- Peteinosaurus Tooth
- Triassic Age
- Bull Canyon Formation
- San Miguel County, New Mexico
- Specimen measures approx. 3/16″ long and will come in the 3.25″ x 4.25″ Riker Mount with Label as Shown
Peteinosaurus (meaning “winged lizard”) was a prehistoric genus of Pterosauria. It lived in the late Triassic period in the late Norian age, about 221 to 210 million years ago.
Peteinosaurus was one of the smallest pterosaurs. Peteinosaurus had a wingspan of around 60 cm (24 in), and its weight was less than that of a common blackbird.
Peteinosaurus is one of the oldest-known pterosaurs, and at a mere sixty centimetres, had a tiny wingspan when compared to some later genera, such as Pteranodon whose wingspan exceeded twenty feet. Its wings were also proportionally smaller than those of later pterosaurs, as its wing length was only twice the length of the hindlimb. All other known pterosaurs have wingspans at least three times the length of their hindlimbs. It also had single cusped teeth that lacked the specialized heterodonty present in the other Italian Triassic pterosaur genus, Eudimorphodon.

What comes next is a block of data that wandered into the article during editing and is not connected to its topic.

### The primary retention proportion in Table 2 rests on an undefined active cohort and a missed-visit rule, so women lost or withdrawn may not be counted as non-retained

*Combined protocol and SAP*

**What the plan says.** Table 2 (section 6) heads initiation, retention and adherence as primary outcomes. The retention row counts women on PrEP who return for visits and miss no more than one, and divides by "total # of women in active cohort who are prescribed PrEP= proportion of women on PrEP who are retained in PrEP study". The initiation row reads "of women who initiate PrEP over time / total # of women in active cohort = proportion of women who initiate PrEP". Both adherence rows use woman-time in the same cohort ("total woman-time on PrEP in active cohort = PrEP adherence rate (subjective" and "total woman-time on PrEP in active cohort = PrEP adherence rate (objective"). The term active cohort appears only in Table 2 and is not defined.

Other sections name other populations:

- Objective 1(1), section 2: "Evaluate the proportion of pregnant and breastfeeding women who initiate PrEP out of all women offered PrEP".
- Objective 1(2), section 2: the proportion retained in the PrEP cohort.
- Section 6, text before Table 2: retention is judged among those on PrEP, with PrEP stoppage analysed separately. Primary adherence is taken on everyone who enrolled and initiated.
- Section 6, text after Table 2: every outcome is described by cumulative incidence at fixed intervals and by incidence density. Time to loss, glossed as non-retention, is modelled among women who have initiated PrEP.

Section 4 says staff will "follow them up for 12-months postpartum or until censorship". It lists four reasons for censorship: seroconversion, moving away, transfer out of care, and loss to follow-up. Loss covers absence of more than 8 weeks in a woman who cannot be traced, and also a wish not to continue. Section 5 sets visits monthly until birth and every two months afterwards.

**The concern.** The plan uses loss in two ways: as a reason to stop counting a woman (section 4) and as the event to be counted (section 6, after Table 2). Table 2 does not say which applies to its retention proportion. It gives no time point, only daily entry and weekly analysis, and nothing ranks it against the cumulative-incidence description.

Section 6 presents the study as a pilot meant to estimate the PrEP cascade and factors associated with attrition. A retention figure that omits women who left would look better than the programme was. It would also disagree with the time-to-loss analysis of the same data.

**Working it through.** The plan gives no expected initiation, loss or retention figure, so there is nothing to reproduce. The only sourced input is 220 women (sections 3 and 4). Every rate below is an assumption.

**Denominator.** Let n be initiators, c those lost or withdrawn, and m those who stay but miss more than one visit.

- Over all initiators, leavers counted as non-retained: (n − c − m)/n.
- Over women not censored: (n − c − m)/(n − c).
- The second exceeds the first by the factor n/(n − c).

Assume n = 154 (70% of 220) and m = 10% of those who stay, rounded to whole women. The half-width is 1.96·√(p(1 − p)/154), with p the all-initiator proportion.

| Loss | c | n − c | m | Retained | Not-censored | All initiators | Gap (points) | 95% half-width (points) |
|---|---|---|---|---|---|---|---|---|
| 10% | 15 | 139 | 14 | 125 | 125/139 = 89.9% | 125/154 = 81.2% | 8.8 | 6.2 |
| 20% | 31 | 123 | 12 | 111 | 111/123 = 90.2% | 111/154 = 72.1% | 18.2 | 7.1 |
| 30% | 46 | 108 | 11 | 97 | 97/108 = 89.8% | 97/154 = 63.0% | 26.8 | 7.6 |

All these factors converge to hint that Peteinosaurus belongs to a group that possibly represents the most basal known pterosaurs: the Dimorphodontidae, to which it was assigned in 1988 by Robert L. Carroll. The only other known member of that group is the later genus Dimorphodon, which lent its name to the family including both genera. Later cladistic analyses however, have not shown a close connection between the two forms. Nevertheless, the possible basal position of Peteinosaurus has been affirmed by Fabio Marco Dalla Vecchia who suggested that Preondactylus, according to David Unwin the most basal pterosaur, might be a subjective junior synonym of Peteinosaurus. A 2010 cladistic analysis by Brian Andres and colleagues placed Peteinosaurus in Lonchognatha which includes Eudimorphodon and Austriadactylus as more basal.